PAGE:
sacrifice. He was rescued by Hercules.

                                  No, no.
  We go through all this for everyone—
  it’s their initiation.
                   What do I get?
  You’ll learn to be a clever talker,                         [260]

  to rattle off a speech, to strain your words
  like flour. Just keep still.
[Socrates sprinkles flour all over Strepsiades]
                               By god, that’s no lie!
  I’ll turn into flour if you keep sprinkling me.
  Old man, be quiet. Listen to the prayer.
[Socrates shuts his eyes to recite his prayer]
  O Sovereign Lord, O Boundless Air,
  who keeps the earth suspended here in space,          320

  O Bright Sky, O Sacred Goddesses—
  the Thunder-bearing Clouds—arise,
  you holy ladies, issue forth on high,
  before the man who holds you in his mind.
STREPSIADES: [lifting his cloak to cover his head]
  Not yet, not yet. Not till I wrap this cloak
  like this so I don’t get soaked. What bad luck,
  to leave my home without a cap on.
SOCRATES [ignoring Strepsiades]
  Come now, you highly honoured Clouds, come—
  manifest yourselves to this man here—
  whether you now sit atop Olympus,                     330   [270]

  on those sacred snow-bound mountain peaks,
  or form the holy choruses with nymphs

  in gardens of their father Ocean,
  or gather up the waters of the Nile
  in golden flagons at the river’s mouths,
  or dwell beside the marsh of Maeotis
  or snowy rocks of Mimas—hear my call,
  accept my sacrifice, and then rejoice
  in this holy offering I make.
CHORUS [offstage]
  Everlasting Clouds—                                 340

  let us arise, let us reveal
  our moist and natural radiance—
  moving from the roaring deep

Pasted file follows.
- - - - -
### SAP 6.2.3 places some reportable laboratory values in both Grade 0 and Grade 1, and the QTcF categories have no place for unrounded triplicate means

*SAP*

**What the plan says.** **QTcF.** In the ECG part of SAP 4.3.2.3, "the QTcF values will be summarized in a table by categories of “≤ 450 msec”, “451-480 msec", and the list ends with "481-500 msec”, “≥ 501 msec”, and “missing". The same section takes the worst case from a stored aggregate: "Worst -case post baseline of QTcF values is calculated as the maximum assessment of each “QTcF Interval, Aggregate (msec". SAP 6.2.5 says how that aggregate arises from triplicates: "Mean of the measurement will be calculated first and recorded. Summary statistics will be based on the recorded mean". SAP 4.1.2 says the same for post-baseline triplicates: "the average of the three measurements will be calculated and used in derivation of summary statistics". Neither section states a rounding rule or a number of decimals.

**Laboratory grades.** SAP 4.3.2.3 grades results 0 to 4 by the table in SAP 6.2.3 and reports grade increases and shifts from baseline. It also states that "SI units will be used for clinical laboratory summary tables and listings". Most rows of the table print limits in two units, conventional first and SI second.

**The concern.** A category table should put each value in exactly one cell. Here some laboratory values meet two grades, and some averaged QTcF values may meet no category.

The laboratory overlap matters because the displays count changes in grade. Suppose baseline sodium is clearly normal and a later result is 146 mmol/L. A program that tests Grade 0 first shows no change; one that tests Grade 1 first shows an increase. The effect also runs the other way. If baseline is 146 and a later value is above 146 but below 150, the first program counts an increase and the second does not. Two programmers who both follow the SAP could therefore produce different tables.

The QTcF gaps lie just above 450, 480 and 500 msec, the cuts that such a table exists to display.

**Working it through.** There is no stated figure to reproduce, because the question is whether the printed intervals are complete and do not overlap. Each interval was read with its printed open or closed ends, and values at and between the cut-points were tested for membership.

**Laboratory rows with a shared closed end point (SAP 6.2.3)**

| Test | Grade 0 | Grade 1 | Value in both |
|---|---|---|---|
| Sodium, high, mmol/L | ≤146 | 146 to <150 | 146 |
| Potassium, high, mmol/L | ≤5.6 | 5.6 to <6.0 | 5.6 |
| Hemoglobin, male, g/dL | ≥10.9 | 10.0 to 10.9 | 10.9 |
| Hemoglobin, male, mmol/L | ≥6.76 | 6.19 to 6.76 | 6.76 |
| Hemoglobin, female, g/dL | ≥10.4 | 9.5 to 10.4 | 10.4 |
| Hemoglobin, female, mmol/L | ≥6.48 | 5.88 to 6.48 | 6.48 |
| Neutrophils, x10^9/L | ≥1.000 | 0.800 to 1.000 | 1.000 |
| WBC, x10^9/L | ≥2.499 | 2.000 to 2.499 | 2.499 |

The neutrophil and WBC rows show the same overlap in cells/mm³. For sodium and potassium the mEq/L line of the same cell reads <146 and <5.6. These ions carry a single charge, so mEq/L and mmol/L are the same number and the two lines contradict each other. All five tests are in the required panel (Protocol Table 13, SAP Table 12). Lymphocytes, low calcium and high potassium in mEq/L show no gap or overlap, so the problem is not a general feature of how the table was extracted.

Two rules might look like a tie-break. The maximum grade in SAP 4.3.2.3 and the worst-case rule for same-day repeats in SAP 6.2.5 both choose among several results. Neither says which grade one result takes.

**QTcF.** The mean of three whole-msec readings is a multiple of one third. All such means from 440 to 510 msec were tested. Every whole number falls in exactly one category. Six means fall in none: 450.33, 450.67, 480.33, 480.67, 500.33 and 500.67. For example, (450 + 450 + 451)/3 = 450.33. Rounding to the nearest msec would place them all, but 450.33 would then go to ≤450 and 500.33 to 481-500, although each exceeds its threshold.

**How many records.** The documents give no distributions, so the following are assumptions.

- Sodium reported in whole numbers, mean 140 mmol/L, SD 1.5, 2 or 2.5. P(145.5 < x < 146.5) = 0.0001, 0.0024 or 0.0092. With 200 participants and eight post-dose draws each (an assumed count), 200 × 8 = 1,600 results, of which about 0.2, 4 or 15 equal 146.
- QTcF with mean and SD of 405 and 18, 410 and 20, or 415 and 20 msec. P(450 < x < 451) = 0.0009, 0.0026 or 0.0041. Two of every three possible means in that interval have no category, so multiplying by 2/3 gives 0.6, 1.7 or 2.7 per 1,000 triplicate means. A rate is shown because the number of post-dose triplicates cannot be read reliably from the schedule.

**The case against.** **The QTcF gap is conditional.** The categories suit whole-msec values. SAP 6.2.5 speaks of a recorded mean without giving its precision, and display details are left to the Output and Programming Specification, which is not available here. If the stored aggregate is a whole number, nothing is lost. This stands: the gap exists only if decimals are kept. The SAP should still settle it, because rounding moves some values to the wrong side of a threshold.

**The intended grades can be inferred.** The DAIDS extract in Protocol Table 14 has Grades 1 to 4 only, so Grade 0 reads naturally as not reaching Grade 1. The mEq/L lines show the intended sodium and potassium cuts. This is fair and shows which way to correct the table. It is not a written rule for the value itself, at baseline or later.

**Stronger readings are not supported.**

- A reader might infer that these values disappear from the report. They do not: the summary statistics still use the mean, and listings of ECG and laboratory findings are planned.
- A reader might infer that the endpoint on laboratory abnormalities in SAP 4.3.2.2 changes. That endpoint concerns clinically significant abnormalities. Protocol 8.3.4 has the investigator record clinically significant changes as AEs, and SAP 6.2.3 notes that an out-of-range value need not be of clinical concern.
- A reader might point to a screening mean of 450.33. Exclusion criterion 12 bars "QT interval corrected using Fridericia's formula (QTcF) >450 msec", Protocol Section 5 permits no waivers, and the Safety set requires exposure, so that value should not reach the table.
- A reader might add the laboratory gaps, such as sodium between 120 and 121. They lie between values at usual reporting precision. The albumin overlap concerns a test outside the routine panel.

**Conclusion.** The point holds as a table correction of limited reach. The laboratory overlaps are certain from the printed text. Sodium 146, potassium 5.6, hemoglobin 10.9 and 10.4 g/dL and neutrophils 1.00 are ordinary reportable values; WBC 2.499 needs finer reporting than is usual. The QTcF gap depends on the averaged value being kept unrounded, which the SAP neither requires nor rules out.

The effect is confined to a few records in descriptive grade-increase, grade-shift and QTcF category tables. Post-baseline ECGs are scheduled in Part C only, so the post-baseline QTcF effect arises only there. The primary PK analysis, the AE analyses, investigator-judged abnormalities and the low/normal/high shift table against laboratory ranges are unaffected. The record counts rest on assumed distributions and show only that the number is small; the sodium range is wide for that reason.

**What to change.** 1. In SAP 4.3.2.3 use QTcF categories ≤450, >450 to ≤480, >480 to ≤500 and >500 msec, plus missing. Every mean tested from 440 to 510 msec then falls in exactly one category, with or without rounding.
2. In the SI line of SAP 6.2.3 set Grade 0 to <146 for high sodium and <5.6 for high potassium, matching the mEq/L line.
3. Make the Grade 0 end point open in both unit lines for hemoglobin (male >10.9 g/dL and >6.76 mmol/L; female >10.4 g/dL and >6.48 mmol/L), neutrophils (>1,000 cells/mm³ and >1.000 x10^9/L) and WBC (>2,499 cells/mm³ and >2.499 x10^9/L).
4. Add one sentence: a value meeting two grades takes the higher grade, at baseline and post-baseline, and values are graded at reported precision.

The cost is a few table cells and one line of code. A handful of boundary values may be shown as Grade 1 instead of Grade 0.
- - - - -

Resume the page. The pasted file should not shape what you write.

of father Ocean to the tops
  of tree-lined mountain peaks,                             [280]

  where we see from far away
  the lofty heights, the sacred earth,
  whose fruits we feed with water,
  the murmuring of sacred rivers,
  the roaring of the deep-resounding sea.             350

  For the unwearied eye of heaven
  blazes forth its glittering beams.
  Shake off this misty shapelessness
  from our immortal form and gaze upon
  the earth with our far-reaching eyes.                     [290]

  Oh you magnificent and holy Clouds,
  you’ve clearly heard my call.
[To Strepsiades]
                            Did you hear that voice
  intermingled with the awesome growl of thunder?
  Oh you most honoured sacred goddesses,
  in answer to your thunder call I’d like to fart—    360

  it’s made me so afraid—if that’s all right . . .

[Strepsiades pull down his pants and farts loudly in the direction of
the offstage Chorus]
      Oh, oh, whether right nor not, I need to shit.
  Stop being so idiotic, acting like
  a stupid damn comedian. Keep quiet.
  A great host of deities is coming here—
  they’re going to sing.
CHORUS [still offstage]
  Oh you maidens bringing rain—
  let’s move on to that brilliant place,                                              [300]

  to gaze upon the land of Pallas,
  where such noble men inhabit                                                 370

  Cecrops’ lovely native home,1
  where they hold those sacred rites
  no one may speak about,
  where the temple of the mysteries
  is opened up in holy festivals,2
  with gifts for deities in heaven—
  what lofty temples, holy statues,
  most sacred supplication to the gods,
  with garlands for each holy sacrifice,
  and festivals of every kind                                                  380    [310]

  in every season of the year,
  including, when the spring arrives,
  that joyful Dionysian time,
  with rousing choruses of song,
  resounding music of the pipes.
  By god, Socrates, tell me, I beg you,
  who these women are who sing so solemnly.
    Cecrops: a legendary king of Athens. Pallas is Pallas Athena, patron goddess of
 The holy festivals are the Eleusinian mysteries, a traditionally secret and sacred
festival for those initiated into the band of cult worshippers.

      Are they some special kind of heroines?
  No—they’re heavenly Clouds, great goddesses
  for lazy men—from them we get our thoughts,                390